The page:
A Clarkson Mosaic - page 16

measuring 11 rods along Main Street by 20 rods deep (181.5 x 330 feet) for the location of the Memorial
School building.
Main Building.
During these negotiations for land, Mr. Edgar A. Josslyn, a prominent New York architect,
was invited to Potsdam by the board to present rough plans for a building. His plans were adopted, and on
June 10, 1895, ground was broken for the new building, now known as Old Main. Built of carefully selected
Potsdam red sandstone, with roofs of Spanish tile, and with Hayes patent skylights on the wings, this 87- by
57-foot building and its two wings, each 180 by 36 feet, were finished inside in quartered oak and hard pine.
The maple floors in the wings were laid on cedar sleepers embedded in the concrete, except in the forge shop
and the foundry. Substantial fire-proof construction consisted of iron girders with brick arches between them;
the stairwell had iron stairs with slate treads and iron and concrete landings. As an extra precaution, a fire line
was run to all portions of the building. The building was ventilated by fans, heated by both direct and indirect
steam radiators, and lighted by electricity.
The main section of the building contained the Director's office, library, recitation rooms, chemical
and physical lecture rooms, physical and home science laboratory, drafting rooms, and the assembly hall with
a seating capacity of 500. Room 125 housed the kitchen with the dining room just across the hall; millinery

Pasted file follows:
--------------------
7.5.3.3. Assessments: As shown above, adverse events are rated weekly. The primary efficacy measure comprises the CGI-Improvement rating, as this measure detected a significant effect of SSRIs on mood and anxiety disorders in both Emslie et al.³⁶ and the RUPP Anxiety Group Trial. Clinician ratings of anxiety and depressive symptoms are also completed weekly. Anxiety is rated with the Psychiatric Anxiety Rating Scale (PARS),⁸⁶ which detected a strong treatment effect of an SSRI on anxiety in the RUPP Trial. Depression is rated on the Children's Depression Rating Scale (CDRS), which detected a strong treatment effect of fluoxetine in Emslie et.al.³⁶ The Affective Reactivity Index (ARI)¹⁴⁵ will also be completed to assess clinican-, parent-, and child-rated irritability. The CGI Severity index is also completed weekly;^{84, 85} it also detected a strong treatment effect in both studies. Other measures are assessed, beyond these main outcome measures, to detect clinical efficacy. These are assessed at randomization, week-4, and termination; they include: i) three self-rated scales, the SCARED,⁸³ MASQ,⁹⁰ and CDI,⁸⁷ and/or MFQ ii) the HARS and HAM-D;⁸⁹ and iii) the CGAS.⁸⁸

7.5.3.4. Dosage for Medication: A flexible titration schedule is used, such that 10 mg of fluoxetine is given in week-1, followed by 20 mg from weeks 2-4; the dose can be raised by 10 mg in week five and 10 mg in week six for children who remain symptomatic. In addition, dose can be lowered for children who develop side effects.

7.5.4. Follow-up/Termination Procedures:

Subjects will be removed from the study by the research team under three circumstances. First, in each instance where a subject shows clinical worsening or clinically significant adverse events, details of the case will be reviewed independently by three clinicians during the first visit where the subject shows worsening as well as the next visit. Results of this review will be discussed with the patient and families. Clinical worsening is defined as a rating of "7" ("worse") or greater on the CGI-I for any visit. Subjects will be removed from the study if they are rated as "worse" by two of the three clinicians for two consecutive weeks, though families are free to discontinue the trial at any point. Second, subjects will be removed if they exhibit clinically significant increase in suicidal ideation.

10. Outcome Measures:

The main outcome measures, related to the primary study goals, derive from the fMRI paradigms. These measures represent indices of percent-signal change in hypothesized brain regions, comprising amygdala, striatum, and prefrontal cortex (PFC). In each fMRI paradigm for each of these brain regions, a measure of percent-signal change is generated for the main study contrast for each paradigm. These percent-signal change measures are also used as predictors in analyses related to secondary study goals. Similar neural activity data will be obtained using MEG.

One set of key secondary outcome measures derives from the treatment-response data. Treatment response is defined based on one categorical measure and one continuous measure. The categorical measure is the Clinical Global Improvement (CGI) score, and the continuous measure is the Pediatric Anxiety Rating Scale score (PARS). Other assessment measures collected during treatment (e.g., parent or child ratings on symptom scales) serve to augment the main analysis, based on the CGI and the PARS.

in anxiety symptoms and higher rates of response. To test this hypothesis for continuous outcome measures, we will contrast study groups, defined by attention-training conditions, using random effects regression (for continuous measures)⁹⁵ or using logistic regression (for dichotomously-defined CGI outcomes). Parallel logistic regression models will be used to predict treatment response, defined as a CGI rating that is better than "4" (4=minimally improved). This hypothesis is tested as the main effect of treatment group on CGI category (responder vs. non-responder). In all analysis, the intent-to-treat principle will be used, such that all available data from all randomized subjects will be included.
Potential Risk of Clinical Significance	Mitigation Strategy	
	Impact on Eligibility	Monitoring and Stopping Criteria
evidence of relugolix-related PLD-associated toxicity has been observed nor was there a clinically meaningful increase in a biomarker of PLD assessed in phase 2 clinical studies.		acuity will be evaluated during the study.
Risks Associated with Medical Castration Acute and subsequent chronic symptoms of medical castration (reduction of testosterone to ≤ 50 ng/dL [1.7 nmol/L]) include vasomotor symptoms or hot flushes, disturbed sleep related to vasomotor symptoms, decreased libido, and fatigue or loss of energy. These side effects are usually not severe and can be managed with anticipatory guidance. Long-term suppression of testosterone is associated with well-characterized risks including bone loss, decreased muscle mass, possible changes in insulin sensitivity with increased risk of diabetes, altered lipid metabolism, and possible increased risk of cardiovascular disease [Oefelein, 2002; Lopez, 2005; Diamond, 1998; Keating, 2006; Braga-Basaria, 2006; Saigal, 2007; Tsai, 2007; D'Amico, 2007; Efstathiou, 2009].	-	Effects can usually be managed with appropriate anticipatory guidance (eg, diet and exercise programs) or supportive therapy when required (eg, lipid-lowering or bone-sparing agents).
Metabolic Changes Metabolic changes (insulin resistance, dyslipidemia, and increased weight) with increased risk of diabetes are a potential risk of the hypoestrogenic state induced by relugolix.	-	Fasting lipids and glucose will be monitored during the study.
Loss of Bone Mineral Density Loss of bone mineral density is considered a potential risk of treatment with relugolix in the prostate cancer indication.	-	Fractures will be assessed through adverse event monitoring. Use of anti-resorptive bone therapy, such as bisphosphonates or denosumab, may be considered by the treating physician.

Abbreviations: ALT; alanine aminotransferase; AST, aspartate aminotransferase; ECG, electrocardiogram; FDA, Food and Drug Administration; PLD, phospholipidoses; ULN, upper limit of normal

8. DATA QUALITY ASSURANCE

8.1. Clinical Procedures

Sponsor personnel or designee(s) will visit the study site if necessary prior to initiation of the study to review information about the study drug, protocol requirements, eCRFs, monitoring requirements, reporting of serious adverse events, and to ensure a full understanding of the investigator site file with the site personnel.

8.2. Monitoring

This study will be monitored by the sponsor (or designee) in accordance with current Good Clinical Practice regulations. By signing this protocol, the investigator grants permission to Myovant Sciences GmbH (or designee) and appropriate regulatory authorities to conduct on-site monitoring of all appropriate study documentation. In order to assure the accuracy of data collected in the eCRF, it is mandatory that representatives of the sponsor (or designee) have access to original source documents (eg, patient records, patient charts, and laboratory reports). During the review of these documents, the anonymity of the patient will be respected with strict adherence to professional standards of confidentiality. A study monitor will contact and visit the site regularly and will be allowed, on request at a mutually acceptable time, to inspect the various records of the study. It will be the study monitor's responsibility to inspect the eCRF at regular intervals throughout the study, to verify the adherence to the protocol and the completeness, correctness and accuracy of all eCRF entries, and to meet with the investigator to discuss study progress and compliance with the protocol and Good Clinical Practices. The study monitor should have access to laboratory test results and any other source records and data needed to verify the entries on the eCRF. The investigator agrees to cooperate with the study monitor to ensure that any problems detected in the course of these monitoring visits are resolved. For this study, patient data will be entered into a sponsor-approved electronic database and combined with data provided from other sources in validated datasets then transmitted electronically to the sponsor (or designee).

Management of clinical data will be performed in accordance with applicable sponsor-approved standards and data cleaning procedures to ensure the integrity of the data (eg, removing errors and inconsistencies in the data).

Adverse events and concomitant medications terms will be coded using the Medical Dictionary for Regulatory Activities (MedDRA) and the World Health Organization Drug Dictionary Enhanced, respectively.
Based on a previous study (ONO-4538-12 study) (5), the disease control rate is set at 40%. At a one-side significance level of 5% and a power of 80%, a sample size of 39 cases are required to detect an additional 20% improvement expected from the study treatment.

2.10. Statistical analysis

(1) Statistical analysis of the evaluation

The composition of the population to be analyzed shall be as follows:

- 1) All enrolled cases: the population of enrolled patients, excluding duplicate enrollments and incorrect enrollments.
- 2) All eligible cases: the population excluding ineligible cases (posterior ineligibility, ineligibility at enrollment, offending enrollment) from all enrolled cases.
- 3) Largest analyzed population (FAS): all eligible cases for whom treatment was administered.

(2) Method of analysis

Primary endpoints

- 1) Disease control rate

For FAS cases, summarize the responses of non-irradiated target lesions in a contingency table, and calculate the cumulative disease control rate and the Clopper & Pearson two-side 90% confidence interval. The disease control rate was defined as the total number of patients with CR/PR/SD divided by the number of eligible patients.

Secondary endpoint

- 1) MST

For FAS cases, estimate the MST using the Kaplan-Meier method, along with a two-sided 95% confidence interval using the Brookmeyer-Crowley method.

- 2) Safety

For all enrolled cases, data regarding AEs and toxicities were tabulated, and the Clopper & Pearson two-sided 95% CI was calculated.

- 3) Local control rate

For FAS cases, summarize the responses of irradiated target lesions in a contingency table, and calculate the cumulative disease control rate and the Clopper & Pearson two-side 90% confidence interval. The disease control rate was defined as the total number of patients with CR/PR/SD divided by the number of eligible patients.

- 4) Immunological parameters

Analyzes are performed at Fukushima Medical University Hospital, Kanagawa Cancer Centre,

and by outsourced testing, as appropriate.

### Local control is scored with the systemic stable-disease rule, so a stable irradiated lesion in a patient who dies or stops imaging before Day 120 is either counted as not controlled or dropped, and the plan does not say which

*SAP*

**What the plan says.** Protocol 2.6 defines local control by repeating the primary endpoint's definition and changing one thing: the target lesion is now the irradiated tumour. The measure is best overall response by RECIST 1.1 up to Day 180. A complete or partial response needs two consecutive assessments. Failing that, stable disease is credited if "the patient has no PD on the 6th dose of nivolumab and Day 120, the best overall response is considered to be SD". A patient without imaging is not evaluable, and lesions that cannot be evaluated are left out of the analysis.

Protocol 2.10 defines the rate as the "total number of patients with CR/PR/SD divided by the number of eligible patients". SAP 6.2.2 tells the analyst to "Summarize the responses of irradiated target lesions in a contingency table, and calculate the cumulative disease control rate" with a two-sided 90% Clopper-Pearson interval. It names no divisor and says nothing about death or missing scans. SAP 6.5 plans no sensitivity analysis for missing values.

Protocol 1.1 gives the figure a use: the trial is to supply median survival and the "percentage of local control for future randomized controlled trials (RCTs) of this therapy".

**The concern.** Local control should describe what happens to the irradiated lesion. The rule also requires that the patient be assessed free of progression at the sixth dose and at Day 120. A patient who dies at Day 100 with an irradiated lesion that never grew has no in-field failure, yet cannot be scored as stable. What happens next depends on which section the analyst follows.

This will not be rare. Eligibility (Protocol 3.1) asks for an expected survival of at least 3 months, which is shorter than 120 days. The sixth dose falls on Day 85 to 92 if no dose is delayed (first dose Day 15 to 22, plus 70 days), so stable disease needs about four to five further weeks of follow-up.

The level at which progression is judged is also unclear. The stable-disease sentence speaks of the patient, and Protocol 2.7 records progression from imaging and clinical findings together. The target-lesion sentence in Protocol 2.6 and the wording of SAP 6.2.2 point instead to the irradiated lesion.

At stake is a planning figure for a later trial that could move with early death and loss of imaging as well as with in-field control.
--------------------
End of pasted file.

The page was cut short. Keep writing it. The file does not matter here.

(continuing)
and dressmaking were on the second floor, and the laundry was in the basement. The third floor was
completely open and served as the chapel for morning devotions held every weekday morning at 7:45 and for
many other kinds of meetings; it also was considered to be the best dance floor in Northern New York. In the
basement were the boiler rooms, photometer room, photographic dark room, laundry, toilets, and lockers.
The east wing housed the machine shop, the woodworking shop, and the steam-engine and dynamo rooms;
the west wing, the chemical, electrical, and mechanical engineering laboratories and the forge shop. An
expert expressed his opinion in 1896 that:
All in all, the Clarkson Memorial School building and its equipment are
justly pronounced by expert judges the most attractive, modern, and strictly up-to-date to be found in any technical college of
the land.
As the building neared completion, the Trustees realized that the school needed to be incorporated
and to become affiliated with the University of the State of New York.
[NOTE. The University of the State of New York is not the same as the State University of New York. The latter was formed
by the Regents in 1948 to coordinate the state-supported institutions of higher education. The University of the State of New
York was established in 1784 and is run by the Regents whose administrative agency is the State Education Department. This
"University" embraces all education in the state from kindergarten to professional schools both public and private, grants
charters also to museums and libraries, and supervises the practice of any profession in the state (law, medicine, engineering,
architecture, optometry, etc.) Its Regents are authorized to incorporate educational institutions, and they may confer degrees.]
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